The sudden placement of City Administrator Andy Morris on administrative leave raises serious questions about the city council’s adherence to Iowa’s open meetings law.
Both Morris and City Councilman Marc Roe confirmed Morris was placed on administrative leave following Tuesday’s council session. There was no vote on such a move at that meeting or any prior session.
The issue is not whether the council can remove a city administrator. The council is well within its rights to do so at any time, for any reason, or for no reason. As Ottumwa’s elected representatives the council has final say on the administrator’s job retention, and that power is near absolute.
What is also absolute is the state’s requirement that the council conduct its business in public view. A debate on the termination of a city administrator can take place in closed session. But the public must still be notified of any such debate, and no vote on such a move may be made without being in open session.
Iowa’s open meetings law defines a meeting as “a gathering in person or by electronic means, formal or informal, of a majority of the members of a governmental body where there is deliberation or action upon any matter within the scope of the governmental body’s policy-making duties.” Discussions on whether the city administrator should be retained indisputably fall within that definition.
The law also demands that “Final action by any governmental body on any matter shall be taken in an open session unless some other provision of the Code expressly permits such actions to be taken in closed session.” It’s difficult to reconcile the fact Morris has been placed on administrative leave with the fact there has been no open vote on the decision.
Roe’s comment to the Courier that the council has “been talking about it over the past few days” is troubling. He explicitly said there has been no vote on termination and, when pressed, said there had been no vote on placing Morris on administrative leave.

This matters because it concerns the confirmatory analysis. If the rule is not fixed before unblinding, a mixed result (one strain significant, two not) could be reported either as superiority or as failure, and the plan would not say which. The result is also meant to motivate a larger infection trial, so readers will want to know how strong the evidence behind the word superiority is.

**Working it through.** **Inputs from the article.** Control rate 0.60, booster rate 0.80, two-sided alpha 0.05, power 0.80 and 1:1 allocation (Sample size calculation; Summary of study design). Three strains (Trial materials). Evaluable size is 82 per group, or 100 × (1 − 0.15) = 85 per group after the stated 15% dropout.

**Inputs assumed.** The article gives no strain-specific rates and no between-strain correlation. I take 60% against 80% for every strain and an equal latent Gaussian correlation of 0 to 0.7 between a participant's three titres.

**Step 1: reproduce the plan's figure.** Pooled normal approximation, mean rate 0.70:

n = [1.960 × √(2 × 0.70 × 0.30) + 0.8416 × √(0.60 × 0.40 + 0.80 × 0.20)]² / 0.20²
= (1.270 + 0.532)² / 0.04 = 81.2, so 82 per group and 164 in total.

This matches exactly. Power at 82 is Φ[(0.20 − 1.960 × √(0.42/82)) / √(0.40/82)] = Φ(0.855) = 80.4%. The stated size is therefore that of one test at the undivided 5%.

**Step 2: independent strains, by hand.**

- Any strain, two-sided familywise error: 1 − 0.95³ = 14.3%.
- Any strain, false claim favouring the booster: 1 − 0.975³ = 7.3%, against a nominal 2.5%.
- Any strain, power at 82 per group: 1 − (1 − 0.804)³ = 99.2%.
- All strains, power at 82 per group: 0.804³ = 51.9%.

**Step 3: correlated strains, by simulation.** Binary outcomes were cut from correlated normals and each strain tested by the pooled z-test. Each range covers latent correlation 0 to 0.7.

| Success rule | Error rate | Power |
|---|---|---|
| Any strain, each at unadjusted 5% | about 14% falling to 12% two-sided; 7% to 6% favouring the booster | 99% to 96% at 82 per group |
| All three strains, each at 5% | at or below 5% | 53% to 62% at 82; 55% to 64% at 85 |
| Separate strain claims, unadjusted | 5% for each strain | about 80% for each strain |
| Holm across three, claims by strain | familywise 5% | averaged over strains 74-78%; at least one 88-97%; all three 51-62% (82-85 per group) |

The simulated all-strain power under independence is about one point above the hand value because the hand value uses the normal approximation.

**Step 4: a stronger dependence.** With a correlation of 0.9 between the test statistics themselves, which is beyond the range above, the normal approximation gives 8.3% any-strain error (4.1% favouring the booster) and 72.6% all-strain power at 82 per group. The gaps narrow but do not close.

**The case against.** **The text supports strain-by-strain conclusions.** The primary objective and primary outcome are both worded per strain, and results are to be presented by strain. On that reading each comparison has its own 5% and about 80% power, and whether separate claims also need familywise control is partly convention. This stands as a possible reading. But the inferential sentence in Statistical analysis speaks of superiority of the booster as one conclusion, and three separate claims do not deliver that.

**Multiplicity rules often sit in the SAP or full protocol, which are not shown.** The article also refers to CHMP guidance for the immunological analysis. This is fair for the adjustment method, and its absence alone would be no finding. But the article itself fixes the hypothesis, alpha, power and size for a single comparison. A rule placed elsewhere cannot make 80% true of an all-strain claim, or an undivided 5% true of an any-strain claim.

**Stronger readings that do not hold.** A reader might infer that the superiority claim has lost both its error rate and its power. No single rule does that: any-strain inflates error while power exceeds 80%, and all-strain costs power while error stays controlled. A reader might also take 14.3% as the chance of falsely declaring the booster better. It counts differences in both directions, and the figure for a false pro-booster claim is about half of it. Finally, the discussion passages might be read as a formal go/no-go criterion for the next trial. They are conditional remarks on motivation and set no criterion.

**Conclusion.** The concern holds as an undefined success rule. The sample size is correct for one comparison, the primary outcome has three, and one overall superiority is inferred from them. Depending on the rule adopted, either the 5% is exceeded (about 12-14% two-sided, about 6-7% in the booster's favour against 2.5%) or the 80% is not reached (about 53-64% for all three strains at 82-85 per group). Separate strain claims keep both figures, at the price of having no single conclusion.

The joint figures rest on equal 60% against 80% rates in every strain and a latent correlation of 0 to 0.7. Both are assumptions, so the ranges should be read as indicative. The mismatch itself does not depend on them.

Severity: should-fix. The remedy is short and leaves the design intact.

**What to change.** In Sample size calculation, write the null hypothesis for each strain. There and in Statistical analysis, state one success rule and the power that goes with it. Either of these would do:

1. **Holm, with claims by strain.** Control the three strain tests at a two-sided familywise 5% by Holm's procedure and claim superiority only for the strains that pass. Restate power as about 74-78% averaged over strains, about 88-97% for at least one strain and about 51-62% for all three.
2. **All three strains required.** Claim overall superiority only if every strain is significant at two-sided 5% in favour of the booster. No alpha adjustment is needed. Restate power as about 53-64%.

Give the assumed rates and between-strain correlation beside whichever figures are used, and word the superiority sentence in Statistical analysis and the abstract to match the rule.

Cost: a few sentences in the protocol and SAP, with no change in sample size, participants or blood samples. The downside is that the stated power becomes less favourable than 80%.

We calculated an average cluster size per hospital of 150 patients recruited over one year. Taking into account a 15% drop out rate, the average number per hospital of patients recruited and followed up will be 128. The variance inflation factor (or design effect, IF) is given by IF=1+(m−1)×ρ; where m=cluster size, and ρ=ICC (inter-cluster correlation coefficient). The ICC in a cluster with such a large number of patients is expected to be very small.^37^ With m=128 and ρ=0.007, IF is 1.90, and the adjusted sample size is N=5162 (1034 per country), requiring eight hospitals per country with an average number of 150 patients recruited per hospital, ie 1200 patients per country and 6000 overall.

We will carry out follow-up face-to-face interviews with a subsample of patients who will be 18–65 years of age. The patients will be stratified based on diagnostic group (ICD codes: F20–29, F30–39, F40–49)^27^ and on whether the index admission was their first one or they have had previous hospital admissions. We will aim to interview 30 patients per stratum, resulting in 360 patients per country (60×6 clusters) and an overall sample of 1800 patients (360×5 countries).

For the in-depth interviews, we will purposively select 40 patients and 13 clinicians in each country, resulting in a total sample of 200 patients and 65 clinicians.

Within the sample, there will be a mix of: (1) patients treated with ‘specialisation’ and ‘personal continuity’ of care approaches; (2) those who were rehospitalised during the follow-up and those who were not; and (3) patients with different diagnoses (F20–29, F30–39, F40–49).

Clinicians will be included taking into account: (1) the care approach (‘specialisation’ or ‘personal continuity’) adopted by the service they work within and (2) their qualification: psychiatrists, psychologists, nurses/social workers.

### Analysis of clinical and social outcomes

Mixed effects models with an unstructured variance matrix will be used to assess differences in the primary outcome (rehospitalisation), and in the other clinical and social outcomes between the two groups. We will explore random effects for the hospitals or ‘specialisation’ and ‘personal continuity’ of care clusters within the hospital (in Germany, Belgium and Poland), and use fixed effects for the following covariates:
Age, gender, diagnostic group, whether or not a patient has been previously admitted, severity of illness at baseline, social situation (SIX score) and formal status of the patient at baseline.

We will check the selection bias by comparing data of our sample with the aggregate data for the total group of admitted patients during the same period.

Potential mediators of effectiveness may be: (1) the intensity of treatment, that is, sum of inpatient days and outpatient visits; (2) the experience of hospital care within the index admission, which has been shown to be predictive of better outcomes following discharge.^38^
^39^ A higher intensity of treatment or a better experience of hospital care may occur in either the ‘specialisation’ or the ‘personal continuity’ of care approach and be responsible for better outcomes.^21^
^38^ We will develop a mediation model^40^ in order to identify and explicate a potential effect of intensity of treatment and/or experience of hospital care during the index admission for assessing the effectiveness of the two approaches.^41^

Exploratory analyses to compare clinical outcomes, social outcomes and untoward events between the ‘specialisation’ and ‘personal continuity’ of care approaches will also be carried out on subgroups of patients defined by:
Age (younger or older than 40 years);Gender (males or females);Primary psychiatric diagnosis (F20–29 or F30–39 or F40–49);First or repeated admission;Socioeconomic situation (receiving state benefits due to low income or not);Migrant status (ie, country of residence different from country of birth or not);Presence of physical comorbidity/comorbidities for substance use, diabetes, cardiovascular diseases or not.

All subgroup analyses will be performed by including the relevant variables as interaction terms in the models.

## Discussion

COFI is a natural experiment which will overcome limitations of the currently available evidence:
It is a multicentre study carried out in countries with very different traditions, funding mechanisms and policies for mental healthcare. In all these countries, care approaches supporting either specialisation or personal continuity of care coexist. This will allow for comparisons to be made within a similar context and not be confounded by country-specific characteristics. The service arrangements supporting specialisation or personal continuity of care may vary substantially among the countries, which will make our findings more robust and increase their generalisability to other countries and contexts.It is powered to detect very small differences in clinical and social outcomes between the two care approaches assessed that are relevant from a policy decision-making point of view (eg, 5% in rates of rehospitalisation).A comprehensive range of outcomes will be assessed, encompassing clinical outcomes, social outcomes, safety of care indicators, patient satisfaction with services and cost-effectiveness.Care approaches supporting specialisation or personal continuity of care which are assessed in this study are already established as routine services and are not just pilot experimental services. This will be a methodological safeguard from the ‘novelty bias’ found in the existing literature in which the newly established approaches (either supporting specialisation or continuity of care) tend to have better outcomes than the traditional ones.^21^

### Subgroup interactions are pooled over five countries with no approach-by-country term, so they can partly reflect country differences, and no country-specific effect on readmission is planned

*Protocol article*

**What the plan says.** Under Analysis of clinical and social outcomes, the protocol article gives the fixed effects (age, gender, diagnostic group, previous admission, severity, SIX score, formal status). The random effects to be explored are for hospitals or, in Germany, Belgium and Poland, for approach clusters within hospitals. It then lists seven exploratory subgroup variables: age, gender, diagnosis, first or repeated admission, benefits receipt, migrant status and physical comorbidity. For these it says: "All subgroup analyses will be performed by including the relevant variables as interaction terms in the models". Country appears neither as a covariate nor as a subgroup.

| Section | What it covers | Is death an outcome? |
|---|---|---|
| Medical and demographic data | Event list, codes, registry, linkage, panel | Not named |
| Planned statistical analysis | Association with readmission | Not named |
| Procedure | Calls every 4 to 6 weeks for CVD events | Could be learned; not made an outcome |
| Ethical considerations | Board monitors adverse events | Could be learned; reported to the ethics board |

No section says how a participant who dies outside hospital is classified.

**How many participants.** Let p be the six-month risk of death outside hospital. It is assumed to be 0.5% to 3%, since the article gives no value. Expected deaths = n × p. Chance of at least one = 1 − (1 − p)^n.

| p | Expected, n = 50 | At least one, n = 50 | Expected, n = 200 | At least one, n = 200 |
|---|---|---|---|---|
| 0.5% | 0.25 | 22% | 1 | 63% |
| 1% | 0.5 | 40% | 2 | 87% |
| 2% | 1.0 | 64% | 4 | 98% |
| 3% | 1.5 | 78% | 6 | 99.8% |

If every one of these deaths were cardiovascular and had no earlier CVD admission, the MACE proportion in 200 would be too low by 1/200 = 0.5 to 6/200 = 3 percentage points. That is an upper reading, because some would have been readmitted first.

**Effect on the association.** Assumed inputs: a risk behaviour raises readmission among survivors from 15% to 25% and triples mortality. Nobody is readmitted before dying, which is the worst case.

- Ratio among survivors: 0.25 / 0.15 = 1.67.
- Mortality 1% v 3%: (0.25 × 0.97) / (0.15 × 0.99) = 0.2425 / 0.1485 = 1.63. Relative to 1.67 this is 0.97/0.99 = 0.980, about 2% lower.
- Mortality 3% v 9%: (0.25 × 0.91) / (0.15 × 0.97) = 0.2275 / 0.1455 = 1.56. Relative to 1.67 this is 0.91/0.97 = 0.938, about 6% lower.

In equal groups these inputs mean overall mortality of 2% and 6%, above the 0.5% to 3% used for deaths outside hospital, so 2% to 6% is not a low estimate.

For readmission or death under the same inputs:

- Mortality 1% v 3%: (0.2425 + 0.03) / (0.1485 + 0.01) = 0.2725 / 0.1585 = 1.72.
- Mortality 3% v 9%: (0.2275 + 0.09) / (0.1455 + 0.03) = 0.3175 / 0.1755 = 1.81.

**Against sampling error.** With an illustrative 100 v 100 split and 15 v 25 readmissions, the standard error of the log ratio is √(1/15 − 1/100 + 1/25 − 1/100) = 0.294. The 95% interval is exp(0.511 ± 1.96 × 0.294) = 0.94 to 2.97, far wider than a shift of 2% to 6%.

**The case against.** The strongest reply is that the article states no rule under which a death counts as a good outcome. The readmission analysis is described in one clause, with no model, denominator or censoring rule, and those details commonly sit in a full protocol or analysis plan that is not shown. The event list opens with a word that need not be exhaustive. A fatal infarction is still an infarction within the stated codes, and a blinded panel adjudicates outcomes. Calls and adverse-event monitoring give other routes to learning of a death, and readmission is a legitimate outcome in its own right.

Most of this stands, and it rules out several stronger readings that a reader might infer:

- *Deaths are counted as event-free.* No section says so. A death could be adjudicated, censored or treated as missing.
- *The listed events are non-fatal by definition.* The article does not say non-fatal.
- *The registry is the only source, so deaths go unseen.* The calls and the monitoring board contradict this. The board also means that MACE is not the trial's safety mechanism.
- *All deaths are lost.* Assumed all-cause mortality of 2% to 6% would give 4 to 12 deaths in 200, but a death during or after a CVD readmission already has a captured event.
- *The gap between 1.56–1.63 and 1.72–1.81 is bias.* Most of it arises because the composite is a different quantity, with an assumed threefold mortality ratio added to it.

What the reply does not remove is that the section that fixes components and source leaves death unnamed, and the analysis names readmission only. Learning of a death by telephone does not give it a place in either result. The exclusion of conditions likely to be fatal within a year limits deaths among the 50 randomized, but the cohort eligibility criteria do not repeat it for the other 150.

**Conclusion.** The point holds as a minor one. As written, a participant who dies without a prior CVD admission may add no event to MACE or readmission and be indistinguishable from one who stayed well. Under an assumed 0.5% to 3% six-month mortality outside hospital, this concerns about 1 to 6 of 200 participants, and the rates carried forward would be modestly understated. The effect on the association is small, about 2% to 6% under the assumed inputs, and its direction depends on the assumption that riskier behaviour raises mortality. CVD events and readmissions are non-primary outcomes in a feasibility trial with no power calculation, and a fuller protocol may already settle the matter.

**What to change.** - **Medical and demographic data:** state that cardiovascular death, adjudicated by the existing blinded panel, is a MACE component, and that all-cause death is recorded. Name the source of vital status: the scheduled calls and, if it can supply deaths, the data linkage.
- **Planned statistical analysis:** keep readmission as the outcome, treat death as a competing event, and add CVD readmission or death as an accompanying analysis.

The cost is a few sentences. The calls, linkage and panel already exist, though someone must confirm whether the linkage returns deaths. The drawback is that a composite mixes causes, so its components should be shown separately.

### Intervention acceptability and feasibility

It’s difficult to see how such discussions, if they involved two or more other council members, would not violate the state’s open meetings law. At best they appear designed to avoid alerting the public to a significant development in their government.
Occasional tensions between elected officials and the people they hire to run the city’s professional staff are not surprising. Nor is a certain amount of turnover in a city administrator’s office. The administrator’s responsibility is to offer sometimes unpleasant information or to rein in actions that may skirt the edges of the law, and people in power across all eras have a tendency to kill the messenger when unwelcome advice arrives.
And, as we said, the city council is well within its rights to remove Morris if it deems such a move in the city’s best interests. What concerns us is how such a move could take place without any public vote, and apparently take place immediately after a public session at which such a vote could easily be taken.
The council members must answer several questions. The public should know who was involved in the discussions Roe referenced. The public should know when these discussions took place and how.
The public must know whether the council violated the state’s open meetings laws.